Validity of Teacher Report for Assessing the Emergent Literacy Skills of At-Risk Preschoolers Purpose The purpose of this study was to determine the predictive validity of teacher report for assessing the emergent literacy skills of preschool-age children. The aims were twofold: (a) to examine predictive relationships between teacher report and direct behavioral assessment, and (b) to examine the extent to which teacher report ... Research Article
Research Article  |   April 01, 2009
Validity of Teacher Report for Assessing the Emergent Literacy Skills of At-Risk Preschoolers
 
Author Affiliations & Notes
  • Sonia Q. Cabell
    University of Virginia, Charlottesville
  • Laura M. Justice
    The Ohio State University, Columbus
  • Tricia A. Zucker
    University of Virginia
  • Carolyn R. Kilday
    University of Virginia
  • Contact author: Sonia Cabell, Preschool Language and Literacy Lab, P.O. Box 400873, University of Virginia, Charlottesville, VA 22904. E-mail: sqc2d@virginia.edu.
Article Information
Development / School-Based Settings / Research Issues, Methods & Evidence-Based Practice / Normal Language Processing / Research Articles
Research Article   |   April 01, 2009
Validity of Teacher Report for Assessing the Emergent Literacy Skills of At-Risk Preschoolers
Language, Speech, and Hearing Services in Schools, April 2009, Vol. 40, 161-173. doi:10.1044/0161-1461(2009/07-0099)
History: Received December 20, 2007 , Revised June 17, 2008 , Accepted August 14, 2008
 
Language, Speech, and Hearing Services in Schools, April 2009, Vol. 40, 161-173. doi:10.1044/0161-1461(2009/07-0099)
History: Received December 20, 2007; Revised June 17, 2008; Accepted August 14, 2008
Web of Science® Times Cited: 18

Purpose The purpose of this study was to determine the predictive validity of teacher report for assessing the emergent literacy skills of preschool-age children. The aims were twofold: (a) to examine predictive relationships between teacher report and direct behavioral assessment, and (b) to examine the extent to which teacher report accurately differentiates children who are exhibiting low levels of emergent literacy skills relative to their peers.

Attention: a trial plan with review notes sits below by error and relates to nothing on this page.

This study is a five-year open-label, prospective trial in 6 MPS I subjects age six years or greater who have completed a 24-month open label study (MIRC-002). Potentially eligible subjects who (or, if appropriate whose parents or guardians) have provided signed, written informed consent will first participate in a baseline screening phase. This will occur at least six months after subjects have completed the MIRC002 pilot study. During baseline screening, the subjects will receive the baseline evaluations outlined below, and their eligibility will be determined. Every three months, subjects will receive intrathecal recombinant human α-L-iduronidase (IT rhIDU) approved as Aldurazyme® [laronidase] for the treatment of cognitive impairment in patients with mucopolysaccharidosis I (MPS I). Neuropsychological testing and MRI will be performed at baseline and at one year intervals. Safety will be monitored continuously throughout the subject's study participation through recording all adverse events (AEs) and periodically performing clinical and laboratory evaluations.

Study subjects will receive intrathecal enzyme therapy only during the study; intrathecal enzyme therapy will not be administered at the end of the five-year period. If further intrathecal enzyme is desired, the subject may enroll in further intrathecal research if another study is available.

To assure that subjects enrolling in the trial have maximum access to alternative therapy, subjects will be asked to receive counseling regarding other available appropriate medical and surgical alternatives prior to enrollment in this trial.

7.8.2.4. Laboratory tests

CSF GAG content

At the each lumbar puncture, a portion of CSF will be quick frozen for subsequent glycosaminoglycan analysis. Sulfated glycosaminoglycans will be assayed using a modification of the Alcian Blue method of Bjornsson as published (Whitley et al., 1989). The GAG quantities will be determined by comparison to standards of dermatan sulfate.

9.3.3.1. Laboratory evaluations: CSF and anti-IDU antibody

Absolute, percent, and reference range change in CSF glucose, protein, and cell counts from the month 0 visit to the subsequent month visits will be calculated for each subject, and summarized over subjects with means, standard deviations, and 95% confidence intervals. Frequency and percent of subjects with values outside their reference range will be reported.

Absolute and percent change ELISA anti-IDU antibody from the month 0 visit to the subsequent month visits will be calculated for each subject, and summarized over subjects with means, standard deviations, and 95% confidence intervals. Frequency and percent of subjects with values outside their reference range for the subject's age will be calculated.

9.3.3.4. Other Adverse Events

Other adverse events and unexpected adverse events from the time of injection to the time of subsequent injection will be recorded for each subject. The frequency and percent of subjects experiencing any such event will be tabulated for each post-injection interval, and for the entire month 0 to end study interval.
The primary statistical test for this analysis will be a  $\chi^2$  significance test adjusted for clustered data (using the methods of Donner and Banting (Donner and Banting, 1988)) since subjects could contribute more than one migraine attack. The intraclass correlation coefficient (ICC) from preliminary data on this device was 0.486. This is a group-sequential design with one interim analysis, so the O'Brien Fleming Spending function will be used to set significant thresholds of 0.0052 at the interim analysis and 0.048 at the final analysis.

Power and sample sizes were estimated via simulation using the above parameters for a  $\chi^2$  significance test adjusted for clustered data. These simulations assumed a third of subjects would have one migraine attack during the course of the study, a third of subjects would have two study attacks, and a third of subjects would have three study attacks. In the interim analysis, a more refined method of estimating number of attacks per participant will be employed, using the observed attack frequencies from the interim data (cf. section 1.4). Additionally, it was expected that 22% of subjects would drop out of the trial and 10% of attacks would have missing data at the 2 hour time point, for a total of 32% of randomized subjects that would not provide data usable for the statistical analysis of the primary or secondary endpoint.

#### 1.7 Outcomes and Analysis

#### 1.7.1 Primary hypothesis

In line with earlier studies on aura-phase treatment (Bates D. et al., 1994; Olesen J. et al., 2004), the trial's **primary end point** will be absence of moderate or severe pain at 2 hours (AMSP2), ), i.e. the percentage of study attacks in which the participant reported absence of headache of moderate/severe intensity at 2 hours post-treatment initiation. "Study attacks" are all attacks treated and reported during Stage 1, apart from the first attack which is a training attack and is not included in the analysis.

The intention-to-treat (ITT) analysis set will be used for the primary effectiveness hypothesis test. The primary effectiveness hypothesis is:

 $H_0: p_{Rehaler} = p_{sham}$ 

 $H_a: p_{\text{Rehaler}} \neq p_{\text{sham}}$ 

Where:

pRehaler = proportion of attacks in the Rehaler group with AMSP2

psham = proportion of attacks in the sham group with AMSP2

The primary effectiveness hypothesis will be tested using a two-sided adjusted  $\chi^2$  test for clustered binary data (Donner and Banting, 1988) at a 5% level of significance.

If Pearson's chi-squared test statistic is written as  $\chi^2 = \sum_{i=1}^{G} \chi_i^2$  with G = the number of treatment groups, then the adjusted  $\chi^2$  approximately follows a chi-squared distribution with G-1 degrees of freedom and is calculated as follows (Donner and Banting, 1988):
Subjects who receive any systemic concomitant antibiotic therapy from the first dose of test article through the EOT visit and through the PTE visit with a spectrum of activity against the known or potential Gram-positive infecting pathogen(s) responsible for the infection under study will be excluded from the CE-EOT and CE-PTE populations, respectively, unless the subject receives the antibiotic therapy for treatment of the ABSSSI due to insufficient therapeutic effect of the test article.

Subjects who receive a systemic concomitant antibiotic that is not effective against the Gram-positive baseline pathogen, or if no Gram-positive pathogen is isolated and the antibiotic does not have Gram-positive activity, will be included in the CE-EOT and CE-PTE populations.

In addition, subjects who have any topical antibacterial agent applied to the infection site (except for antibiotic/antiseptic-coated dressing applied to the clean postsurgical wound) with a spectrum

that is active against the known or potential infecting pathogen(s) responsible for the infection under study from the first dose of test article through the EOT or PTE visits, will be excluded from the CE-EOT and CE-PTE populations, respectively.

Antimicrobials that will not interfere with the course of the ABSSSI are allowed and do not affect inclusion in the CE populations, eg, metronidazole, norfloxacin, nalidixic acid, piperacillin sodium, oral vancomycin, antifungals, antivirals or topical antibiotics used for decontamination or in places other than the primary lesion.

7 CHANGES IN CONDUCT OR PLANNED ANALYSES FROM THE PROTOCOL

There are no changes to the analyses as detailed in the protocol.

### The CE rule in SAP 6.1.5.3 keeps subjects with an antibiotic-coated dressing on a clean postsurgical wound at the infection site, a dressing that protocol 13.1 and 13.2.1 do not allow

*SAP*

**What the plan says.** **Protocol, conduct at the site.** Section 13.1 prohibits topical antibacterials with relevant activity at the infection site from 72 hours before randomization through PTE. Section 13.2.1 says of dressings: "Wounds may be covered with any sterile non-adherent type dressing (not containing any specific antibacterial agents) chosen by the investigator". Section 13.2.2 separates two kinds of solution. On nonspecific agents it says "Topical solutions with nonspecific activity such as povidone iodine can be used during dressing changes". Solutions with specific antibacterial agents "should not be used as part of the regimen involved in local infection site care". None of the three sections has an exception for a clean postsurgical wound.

Method Forty-four preschool teachers completed a rating form reporting the print-related emergent literacy skills of 209 children who were enrolled in their classrooms. Approximately 2 months later, the children completed direct assessments of these skills.

Results Correlations between teacher report and children’s performance on direct behavioral assessments were positive, moderate to large in size, and statistically significant. In terms of classifying children into groupings based on risk (e.g., at risk, low risk), global teacher ratings demonstrated a sensitivity of 51.9% and a specificity of 87.9%.

Clinical Implications The present results indicate that teacher report provides a somewhat valid representation of children’s skills. However, the diagnostic accuracy of teacher report for identifying children who are at risk is generally low. With this limitation in mind, teacher report can provide an important complement to current assessment approaches that are used in preschool settings.

Acknowledgments
We thank the many administrators, teachers, and students who contributed to this project. We are grateful to the many research assistants who helped to collect and code data, with special mention to Alice Wiggins, Khara Pence, and Sarah Friel. Funding was provided by the U.S. Department of Education, Institute of Education Sciences, Grant R305F050124. The content of this publication does not necessarily reflect the views or policies of the Institute of Education Sciences, nor does mention of trade names, commercial products, or organizations imply endorsement by the U.S. Department of Education.
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